In the 2013 Supreme Court decision of Subway Systems Australia v Ireland reference was made to the Tribunal’s finding in Ireland v Subway Systems Australia Pty Ltd & Anor Retail Tenancies that a franchisee licence was in fact a retail lease. In preparing franchisee licences, the parties will need to turn their minds to whether the arrangement substantively amounts to a retail lease.
What you need to know
What is a retail premises?
The recent decision in CB Cold Storage has raised discussions about the meaning of “retail premises” and the widening circumstances that could satisfy the definition and thus be subject to the Retail Leases Act 2003 (Vic) (Act).
In determining whether a lease is retail in nature, one should consider the following:
- Section 4 of the Act sets out the definition of “retail premises” along with certain exclusions;
- Section 12(a) of the Act excludes leases that are less than one (1) year;
- the various Ministerial Determinations set out what are not retail premises;
- Ultimate Consumer Test upheld in the CB Cold Storage Case (see article by Jaclyn Tang for further information); and
- the various case law that set out the surrounding factors to be considered when determining whether the premises is retail in nature.
You should also keep note that it is not possible to contract out of the Act (see article by Rohan Ingleton, Partner) such that any explicit wording to that effect will not be sufficient in determining that the purported licence is not a retail lease.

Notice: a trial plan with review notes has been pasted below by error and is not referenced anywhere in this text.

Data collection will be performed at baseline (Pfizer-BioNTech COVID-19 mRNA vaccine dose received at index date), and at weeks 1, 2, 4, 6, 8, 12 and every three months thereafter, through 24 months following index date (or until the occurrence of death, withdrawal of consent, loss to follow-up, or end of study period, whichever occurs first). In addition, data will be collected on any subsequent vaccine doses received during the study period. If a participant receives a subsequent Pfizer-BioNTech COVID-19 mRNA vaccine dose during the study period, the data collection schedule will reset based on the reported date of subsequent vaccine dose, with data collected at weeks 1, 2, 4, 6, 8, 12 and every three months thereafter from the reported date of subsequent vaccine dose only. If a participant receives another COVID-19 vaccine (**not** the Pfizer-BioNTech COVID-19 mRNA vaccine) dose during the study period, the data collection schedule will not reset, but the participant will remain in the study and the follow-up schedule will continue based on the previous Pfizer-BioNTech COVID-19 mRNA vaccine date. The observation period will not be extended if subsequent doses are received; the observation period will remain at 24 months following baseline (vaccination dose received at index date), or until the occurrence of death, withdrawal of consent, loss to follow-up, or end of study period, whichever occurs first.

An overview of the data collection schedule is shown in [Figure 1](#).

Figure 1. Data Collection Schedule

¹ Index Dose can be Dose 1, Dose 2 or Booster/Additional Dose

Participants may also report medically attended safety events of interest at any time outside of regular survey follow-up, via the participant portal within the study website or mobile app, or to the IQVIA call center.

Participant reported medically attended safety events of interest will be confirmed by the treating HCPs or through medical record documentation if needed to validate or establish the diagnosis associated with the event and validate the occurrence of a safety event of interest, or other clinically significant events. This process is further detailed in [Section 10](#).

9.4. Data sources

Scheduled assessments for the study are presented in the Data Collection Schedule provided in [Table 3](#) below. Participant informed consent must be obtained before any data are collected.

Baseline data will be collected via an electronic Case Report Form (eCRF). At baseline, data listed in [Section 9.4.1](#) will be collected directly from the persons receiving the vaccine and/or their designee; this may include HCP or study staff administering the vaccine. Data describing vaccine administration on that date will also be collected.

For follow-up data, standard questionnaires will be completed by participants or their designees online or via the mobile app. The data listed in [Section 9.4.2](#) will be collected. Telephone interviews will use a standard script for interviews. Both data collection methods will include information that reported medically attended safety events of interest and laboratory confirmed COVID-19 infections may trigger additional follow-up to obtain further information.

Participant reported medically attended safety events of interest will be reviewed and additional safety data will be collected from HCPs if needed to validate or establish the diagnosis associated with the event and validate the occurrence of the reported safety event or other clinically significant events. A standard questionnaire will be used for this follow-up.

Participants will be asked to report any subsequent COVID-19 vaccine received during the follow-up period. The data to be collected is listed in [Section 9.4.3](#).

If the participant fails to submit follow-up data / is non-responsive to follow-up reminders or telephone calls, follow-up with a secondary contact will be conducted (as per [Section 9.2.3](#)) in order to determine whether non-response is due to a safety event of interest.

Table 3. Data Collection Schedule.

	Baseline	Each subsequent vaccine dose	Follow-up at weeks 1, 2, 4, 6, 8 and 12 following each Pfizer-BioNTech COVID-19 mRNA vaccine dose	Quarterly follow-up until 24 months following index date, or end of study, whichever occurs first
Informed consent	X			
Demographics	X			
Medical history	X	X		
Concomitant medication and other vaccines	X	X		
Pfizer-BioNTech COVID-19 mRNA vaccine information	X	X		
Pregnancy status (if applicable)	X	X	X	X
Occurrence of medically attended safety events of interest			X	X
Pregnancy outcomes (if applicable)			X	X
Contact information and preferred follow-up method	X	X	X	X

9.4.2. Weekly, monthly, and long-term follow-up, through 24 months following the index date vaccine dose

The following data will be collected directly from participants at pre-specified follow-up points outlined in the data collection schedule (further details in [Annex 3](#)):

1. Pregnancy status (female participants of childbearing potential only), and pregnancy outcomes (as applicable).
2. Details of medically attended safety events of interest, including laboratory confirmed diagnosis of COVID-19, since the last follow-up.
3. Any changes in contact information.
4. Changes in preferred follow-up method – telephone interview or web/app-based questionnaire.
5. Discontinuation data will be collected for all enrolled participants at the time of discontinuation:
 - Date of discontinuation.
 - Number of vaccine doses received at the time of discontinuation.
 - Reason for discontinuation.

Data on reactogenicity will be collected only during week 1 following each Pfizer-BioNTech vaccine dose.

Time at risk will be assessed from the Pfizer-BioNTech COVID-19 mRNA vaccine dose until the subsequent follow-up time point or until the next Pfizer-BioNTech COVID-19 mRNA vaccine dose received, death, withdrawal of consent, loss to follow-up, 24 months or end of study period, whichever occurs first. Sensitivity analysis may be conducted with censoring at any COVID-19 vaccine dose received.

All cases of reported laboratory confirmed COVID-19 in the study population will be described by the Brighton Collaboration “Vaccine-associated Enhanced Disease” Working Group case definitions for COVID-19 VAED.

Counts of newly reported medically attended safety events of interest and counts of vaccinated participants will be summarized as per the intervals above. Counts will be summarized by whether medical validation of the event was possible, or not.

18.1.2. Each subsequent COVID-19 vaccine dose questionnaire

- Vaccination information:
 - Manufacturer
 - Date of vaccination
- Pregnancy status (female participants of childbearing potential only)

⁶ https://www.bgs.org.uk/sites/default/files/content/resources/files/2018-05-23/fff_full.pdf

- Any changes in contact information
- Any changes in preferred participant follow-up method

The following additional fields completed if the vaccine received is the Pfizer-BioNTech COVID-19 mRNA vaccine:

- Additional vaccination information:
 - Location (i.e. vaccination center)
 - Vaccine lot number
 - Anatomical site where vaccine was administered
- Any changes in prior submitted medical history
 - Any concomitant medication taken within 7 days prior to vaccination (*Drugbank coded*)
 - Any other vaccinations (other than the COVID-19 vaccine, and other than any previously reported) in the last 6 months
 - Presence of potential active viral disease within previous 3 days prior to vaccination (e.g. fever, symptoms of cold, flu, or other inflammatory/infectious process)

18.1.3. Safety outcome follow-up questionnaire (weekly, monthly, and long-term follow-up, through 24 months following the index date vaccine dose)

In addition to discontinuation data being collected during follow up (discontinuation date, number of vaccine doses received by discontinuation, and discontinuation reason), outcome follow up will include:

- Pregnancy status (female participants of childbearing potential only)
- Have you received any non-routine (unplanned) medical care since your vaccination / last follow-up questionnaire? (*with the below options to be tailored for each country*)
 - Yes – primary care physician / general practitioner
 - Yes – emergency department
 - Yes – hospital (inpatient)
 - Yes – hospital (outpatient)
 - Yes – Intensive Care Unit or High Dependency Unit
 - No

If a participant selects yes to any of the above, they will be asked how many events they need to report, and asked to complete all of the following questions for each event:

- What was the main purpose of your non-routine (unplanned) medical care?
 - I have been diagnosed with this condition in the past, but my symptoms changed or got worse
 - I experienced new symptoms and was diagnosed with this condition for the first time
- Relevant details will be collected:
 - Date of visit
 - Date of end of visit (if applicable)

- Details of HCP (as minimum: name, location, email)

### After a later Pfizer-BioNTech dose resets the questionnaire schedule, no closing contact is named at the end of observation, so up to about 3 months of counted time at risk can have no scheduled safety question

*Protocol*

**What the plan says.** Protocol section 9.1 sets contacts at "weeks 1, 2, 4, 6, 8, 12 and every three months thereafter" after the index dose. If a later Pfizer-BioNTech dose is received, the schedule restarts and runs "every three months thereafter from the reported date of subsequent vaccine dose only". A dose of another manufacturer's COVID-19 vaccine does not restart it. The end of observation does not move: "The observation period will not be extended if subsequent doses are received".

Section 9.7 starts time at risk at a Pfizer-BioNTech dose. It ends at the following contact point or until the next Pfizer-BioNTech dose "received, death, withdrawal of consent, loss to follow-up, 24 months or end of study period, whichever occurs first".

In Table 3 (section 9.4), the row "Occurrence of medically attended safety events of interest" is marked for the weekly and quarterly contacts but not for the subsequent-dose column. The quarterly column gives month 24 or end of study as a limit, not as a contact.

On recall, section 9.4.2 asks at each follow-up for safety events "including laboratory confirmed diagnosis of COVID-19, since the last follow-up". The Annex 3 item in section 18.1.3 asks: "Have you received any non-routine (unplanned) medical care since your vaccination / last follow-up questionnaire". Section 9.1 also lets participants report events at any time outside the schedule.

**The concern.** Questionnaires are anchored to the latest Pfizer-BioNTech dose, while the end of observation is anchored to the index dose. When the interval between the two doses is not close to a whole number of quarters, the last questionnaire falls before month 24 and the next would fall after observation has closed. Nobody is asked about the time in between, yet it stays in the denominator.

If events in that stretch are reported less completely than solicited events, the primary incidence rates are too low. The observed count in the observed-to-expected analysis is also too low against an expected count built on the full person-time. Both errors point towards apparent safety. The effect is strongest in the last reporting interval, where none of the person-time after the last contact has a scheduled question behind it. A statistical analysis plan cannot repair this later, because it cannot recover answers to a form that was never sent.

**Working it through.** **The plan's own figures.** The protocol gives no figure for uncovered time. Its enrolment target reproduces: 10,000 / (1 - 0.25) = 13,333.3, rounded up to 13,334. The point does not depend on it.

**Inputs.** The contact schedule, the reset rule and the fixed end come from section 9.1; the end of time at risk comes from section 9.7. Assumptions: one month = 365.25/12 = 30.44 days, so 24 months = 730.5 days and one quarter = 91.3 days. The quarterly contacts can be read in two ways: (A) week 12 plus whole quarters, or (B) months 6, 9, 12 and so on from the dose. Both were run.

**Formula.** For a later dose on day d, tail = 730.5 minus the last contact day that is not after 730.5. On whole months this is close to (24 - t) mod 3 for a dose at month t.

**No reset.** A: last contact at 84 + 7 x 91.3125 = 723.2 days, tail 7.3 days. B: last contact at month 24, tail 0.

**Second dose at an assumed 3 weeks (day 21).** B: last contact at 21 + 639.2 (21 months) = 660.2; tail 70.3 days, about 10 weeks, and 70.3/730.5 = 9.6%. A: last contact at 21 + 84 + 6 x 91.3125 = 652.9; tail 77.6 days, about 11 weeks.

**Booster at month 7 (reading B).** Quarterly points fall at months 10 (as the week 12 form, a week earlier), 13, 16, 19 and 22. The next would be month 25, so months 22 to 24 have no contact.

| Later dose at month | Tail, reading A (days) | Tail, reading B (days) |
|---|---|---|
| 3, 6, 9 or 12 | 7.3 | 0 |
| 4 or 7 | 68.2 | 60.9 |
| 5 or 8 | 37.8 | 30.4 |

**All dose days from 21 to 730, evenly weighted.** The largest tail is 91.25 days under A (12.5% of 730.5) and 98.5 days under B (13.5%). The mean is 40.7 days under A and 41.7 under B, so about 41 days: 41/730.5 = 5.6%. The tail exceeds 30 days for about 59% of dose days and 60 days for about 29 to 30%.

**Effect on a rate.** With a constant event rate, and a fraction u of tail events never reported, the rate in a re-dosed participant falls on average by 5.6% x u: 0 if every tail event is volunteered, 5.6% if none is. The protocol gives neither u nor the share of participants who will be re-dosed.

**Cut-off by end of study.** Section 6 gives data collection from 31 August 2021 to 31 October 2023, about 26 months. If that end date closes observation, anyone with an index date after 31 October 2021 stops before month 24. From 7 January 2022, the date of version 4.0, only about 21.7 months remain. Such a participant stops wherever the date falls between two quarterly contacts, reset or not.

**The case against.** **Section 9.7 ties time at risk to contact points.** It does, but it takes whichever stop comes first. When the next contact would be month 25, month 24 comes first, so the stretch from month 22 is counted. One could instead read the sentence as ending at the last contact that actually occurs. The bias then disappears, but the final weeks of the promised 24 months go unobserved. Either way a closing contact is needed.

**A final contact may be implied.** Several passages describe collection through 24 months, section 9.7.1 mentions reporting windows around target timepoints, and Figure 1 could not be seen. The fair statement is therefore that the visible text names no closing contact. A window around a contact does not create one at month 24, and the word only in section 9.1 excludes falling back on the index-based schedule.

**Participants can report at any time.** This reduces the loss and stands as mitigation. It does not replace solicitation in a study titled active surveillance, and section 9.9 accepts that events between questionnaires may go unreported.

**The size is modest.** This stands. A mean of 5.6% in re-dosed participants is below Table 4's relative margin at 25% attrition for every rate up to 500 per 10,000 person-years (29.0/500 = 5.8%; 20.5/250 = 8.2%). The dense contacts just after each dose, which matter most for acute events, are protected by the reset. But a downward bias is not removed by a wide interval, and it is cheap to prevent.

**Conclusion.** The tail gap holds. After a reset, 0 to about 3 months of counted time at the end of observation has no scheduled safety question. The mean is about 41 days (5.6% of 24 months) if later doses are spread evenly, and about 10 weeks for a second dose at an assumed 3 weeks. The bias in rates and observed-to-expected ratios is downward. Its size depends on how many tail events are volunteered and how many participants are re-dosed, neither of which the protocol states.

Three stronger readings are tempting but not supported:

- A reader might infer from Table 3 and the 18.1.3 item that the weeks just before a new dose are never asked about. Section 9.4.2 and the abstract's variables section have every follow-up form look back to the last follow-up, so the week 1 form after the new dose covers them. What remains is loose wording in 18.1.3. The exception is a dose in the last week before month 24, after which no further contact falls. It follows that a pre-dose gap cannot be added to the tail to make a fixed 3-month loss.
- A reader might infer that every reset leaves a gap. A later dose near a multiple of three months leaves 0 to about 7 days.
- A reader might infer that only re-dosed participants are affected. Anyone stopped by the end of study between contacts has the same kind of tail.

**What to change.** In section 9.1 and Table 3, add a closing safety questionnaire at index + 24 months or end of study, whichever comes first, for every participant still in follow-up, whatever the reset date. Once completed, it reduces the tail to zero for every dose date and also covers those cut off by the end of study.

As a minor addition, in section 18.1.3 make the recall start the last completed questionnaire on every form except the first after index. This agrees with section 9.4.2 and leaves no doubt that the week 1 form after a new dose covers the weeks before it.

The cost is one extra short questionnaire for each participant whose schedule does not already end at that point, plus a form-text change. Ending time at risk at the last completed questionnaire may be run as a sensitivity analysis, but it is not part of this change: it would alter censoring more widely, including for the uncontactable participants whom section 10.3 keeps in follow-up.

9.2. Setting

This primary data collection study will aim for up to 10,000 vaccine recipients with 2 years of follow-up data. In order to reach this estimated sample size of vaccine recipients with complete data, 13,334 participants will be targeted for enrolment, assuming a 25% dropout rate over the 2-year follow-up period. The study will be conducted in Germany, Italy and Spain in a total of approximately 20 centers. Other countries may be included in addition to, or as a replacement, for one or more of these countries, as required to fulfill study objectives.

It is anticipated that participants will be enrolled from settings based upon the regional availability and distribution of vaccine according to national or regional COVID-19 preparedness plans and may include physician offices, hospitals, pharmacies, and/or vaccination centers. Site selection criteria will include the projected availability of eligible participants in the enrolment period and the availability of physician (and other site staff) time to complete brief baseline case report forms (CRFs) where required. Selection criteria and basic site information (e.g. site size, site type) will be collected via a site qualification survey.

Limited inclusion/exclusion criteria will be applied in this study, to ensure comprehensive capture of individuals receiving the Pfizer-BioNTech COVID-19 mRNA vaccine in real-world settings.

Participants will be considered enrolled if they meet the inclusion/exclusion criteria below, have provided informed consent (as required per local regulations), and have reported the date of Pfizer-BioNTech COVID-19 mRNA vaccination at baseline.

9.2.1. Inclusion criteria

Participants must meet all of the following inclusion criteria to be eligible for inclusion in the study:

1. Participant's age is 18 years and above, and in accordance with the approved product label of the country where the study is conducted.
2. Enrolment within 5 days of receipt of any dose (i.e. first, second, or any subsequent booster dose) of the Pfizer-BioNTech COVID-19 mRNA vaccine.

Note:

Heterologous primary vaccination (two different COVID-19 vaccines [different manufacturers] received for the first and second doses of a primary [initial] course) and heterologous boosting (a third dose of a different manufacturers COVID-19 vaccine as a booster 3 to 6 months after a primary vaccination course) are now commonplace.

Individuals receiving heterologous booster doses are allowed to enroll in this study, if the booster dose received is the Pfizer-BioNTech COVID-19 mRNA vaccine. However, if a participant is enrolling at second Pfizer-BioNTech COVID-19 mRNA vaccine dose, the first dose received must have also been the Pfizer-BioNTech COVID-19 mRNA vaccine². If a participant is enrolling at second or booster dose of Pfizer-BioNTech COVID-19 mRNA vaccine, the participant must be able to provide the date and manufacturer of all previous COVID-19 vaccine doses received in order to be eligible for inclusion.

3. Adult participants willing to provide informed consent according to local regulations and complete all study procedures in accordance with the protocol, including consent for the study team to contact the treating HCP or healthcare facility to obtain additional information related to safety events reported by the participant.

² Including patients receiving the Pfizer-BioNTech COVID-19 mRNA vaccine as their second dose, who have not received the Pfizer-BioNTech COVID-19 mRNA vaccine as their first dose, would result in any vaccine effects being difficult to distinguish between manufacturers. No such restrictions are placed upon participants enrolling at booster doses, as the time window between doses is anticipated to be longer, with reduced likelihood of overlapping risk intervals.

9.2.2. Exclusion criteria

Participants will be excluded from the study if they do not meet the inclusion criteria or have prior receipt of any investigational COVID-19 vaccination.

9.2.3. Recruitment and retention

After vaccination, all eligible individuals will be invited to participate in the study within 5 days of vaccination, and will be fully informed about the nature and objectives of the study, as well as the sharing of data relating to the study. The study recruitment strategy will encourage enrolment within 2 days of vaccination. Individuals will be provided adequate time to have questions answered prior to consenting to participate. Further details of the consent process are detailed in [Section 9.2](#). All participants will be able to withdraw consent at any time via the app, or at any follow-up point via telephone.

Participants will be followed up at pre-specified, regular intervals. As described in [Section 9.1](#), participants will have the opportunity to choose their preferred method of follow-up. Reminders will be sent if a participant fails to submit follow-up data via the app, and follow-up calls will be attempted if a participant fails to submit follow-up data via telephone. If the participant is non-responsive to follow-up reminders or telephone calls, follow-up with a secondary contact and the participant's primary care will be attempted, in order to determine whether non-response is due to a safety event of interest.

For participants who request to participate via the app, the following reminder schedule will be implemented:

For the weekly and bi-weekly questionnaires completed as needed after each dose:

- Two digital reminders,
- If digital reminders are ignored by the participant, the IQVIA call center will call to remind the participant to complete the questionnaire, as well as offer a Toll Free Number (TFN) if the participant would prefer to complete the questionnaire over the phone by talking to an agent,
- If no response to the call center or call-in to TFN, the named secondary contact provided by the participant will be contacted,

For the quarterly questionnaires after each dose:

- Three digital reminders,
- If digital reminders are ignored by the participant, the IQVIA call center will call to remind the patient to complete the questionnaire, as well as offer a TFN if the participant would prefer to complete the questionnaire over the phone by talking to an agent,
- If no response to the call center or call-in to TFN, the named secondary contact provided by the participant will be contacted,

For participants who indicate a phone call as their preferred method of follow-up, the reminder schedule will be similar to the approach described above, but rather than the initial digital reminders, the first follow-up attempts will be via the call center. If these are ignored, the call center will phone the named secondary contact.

What do franchise arrangements look like?
Traditionally, the franchise relationship is structured in such a way that the franchisor enters into a head lease with the owner of the property. The franchisor will then subsequently enter into a franchise agreement with the franchisee and grant them a licence to the property.
In 2015 the revised Franchising Code of Conduct was issued and regulates the conduct of parties to the franchising arrangement.
Why could franchisee licences be considered retail leases?
It is widely understood that “If it looks like a duck, swims like a duck, and quacks like a duck, then it probably is a duck.” In essence, whilst the parties may choose to call or categorise an agreement as a licence, if on the balance, the substance and surrounding circumstances support the finding that it is a lease, then it should be treated as such.
Parties to a franchisee licence should have regard to the following, amongst other considerations, which would be considered when determining if the licence amounts to a lease:
- the terms of the agreement;
- whether exclusive possession has been granted;
- the intention of the parties;
- the circumstances of the transaction; and
- relevant case law.
As such, if the licence is substantively a lease and meets the definition of “retail premises” then the Act will apply to those purported licences.
Whilst the appeal of the VCAT decision did not consider the validity of the licence being characterised as a sub-lease, parties in a franchise arrangement should turn their mind to whether their purported licence is in fact a lease and in particular, a retail lease. Ultimately, if it acts like and looks like a lease then it is likely to be a lease in substance and the Act may well apply.
  VSC 550
  VCAT 1061
 IMCC Group (Australia) Pty Ltd v CB Cold Storage Pty Ltd  VSCA 178